One unexplained finding was that people who consider themselves to be fit also have a lower chance of catching a cold. It seems that as well as fitness playing a role in boosting the immune system, stress is also a very important factor. People that think they are fit are happier and more confident with their bodies and are less stressed.
When to Stop Exercising?
Although exercise helps to prevent colds it is still important to stop exercising if a cold gets bad. The general rule is that if your cold is above the neck, i.e. you are just coughing and sneezing, then carry on exercising. If it starts to affect your chest more severely or you are suffering from fever or aches then it is a good time to slow down and allow your body more time and energy to recover.
Old Married Men are Healthiest
Another unexpected result is that older males that are married suffer fewer colds than younger men. This may just be because they tend to mix in fewer social circles and are less exposed to a variety of colds each year.
However, everyone in the study who exercised more was less likely to catch a cold. Generally exercising for 5 days per week almost halved the number of days sick with a cold.
Exercise Boosts the Immune System
The reason for the reduction in colds is that exercise helps to boost the immune system. There is a temporary increase in immune system strength after exercise, so regular exercise works better than just exercising once a week.
The immune boost after exercise only lasts for a few hours, but it is thought that this could be enough to keep on top of the viruses in the body. By exercising a little every day you help your body win the battle against infections.
Keep Yourself Clean
Keeping your hands as clean as possible really does help to prevent colds from spreading. Germs will spread to any surface that is touched by someone with a cold, such as door handles, keyboards and mice, telephones, kettles and public transport.
Most people are aware that you should cover your nose and mouth when sneezing and coughing, however, few people realise that the germs can quickly be transfered from the hands on to other surfaces. In fact, more germs are held on the surface of your hands than in a sneeze or cough.
It is important to remember to always wash your hands before you eat or drink, before preparing food. To prevent the spread of a cold you should also wash your hands have you sneeze or cough.
Fight Colds with Garlic Tea
Many people start taking multivitamins and massive amounts of vitamin C when a cold starts to take a hold on their immune system. However, garlic may actually be a better solution. Obviously this is not actually tea, but more a potion. Here is how to make “garlic tea“.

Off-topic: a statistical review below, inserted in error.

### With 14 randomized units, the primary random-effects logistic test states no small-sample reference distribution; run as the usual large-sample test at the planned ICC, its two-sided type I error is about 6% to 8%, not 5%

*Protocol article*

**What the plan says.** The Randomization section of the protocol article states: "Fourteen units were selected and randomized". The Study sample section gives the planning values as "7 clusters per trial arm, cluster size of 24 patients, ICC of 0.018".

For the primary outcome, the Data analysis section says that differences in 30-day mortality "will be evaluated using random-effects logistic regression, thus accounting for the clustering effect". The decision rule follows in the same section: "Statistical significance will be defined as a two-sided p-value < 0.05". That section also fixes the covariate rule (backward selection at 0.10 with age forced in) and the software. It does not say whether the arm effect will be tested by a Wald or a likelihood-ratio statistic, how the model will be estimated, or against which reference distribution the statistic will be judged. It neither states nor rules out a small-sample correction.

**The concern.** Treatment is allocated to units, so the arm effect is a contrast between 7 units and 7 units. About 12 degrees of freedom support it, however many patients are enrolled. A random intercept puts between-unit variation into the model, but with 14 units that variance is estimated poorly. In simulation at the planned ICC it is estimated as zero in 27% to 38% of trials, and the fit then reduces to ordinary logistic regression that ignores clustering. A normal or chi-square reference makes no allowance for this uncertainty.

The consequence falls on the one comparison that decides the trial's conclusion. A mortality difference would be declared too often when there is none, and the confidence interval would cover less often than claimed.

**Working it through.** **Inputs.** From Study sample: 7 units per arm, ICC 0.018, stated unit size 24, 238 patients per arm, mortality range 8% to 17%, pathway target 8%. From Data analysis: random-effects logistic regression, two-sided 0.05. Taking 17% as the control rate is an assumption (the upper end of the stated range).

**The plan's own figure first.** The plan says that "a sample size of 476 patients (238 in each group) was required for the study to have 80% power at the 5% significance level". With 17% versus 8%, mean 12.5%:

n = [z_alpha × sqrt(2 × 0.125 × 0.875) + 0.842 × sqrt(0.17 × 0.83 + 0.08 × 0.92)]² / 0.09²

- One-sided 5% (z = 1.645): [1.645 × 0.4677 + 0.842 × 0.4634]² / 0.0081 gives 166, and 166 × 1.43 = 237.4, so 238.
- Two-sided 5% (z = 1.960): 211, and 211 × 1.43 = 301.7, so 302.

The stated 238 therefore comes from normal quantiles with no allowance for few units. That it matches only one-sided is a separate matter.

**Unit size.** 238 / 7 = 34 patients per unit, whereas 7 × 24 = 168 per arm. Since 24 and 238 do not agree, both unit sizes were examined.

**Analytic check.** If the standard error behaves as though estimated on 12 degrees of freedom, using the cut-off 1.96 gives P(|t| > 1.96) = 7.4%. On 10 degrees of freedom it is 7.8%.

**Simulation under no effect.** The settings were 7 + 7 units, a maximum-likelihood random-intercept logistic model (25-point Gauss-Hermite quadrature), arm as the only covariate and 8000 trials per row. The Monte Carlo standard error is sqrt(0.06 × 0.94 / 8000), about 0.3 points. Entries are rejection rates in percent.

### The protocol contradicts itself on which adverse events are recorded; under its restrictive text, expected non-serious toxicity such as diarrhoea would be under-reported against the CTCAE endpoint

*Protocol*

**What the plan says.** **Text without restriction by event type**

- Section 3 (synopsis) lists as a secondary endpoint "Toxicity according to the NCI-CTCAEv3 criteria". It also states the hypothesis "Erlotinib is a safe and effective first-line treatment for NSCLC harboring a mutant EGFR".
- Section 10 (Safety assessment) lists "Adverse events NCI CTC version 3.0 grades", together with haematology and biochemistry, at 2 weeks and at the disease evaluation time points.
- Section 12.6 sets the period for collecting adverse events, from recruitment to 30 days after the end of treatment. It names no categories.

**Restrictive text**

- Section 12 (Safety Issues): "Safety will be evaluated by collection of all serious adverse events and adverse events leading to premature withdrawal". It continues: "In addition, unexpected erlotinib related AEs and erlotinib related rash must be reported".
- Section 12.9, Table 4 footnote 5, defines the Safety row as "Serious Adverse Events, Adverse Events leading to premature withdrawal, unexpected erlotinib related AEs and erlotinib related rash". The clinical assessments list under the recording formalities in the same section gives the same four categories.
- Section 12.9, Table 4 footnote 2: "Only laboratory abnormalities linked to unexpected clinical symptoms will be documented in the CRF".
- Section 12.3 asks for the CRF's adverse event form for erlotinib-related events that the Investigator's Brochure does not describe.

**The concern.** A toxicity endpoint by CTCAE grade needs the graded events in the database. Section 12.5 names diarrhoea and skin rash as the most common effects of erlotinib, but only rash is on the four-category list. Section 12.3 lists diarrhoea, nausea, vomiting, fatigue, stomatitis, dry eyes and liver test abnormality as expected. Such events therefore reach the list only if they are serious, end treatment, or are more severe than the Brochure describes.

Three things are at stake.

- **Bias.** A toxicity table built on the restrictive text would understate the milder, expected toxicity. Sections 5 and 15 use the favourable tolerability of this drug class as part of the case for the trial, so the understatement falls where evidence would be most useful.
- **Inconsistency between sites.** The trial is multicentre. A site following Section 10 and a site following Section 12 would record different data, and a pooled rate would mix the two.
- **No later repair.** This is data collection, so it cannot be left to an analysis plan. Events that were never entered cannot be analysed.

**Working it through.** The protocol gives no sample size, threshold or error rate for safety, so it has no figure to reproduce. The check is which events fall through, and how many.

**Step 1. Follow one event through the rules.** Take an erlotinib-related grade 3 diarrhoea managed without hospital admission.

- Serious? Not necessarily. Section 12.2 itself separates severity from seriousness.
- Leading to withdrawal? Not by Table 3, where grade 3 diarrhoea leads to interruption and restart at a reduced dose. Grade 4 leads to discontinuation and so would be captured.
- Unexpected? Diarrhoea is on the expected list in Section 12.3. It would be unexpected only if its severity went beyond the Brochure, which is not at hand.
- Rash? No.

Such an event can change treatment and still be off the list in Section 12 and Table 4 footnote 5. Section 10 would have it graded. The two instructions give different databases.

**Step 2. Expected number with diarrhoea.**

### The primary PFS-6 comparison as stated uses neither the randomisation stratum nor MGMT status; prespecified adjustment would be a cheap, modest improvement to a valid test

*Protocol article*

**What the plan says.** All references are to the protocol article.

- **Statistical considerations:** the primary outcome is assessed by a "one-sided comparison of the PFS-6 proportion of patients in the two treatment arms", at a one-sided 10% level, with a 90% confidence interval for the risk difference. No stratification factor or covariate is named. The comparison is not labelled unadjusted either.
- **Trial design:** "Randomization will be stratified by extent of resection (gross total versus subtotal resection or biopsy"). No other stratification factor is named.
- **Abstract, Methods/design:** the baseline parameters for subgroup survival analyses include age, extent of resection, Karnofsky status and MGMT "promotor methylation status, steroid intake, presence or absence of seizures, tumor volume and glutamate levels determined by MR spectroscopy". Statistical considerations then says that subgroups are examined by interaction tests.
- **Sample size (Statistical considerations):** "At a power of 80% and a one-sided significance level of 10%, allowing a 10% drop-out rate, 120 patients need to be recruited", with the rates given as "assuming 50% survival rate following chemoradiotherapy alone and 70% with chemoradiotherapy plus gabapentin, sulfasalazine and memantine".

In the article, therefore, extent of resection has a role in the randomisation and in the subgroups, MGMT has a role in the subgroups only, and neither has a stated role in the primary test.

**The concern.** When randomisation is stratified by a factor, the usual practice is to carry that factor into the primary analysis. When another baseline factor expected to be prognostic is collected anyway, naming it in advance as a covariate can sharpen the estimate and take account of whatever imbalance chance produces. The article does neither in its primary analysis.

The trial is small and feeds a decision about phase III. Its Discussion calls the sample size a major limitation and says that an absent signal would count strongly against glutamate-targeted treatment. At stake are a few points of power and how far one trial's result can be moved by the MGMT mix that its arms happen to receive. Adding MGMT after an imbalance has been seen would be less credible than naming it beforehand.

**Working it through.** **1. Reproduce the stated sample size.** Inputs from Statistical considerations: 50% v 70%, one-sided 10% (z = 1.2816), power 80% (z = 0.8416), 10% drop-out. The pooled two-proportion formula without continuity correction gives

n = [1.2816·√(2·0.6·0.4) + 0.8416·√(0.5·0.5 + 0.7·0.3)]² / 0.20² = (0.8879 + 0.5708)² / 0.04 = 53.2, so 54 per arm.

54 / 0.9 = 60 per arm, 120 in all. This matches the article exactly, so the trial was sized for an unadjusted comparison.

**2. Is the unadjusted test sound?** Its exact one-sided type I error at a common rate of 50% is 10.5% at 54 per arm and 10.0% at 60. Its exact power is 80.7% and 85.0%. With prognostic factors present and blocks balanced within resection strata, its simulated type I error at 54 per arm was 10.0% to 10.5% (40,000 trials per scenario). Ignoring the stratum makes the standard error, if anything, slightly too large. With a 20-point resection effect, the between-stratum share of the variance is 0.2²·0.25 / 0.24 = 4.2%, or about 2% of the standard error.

- Chop and crush 2 cloves of garlic and place in a pan of hot water
- Add about 6 cloves (the little black twig things).
- Simmer in a pan for about 5 minutes
- Chop a lemon, squeeze the juice into a cup
- Add the peel into the pan, pound it a bit
- Filter the garlic tea into the cup
- Add a spoon of honey and stir
Garlic has natural anti-viral, anti-bacterial and anti-fungal properties which is why it helps to fight off colds. At the first signs of a cold – sore throat, runny nose etc. make a cup of garlic tea. The first few times will be unpleasant, but in time you should grow more accustomed to the taste and may even start to enjoy your garlic medicinal tea!
- “Feed a cold, feed a fever: Research shows calorie cut makes it harder to fight flu” http://news.msu.edu/story/5748/ Accessed in October 2011.
- “Examining the evidence for the use of vitamin C in the prophylaxis and treatment of the common cold.” by Heimer, Hart, Martin, Rubio-Wallace. Published in Journal of the American Academy of Nurse Practitioners; May 2009, Vol. 21 Issue 5, p295-300. Abstract: http://www.ncbi.nlm.nih.gov/pubmed/19432914
- “Sleep Habits and Susceptibility to the Common Cold” by Sheldon Cohen, PhD; William J. Doyle, PhD; Cuneyt M. Alper, MD; Denise Janicki-Deverts, PhD; Ronald B. Turner, MD. Published in Arch Intern Med. 2009; 169(1):62-67. Abstract: http://archinte.ama-assn.org/cgi/content/abstract/169/1/62
- “Upper respiratory tract infection is reduced in physically fit and active adults”. David C Nieman, Dru A Henson, Melanie D Austin, Wei S. British Journal of Sports Medicine doi:10.1136/bjsm.2010.07. Read the Abstract on bmj.com
- “Get the dirt on clean hands! Your top questions answered.” Public Health Agency of Canada. Accessed October 2011.
- “Garlic for the common cold.” by Lissiman E, Bhasale AL, Cohen M. The Cochrane Database of Systematic Reviews 2011 Issue 10. 2009 Jul 8;(3):CD006206. Abstract: http://summaries.cochrane.org/CD006206/garlic-for-the-common-cold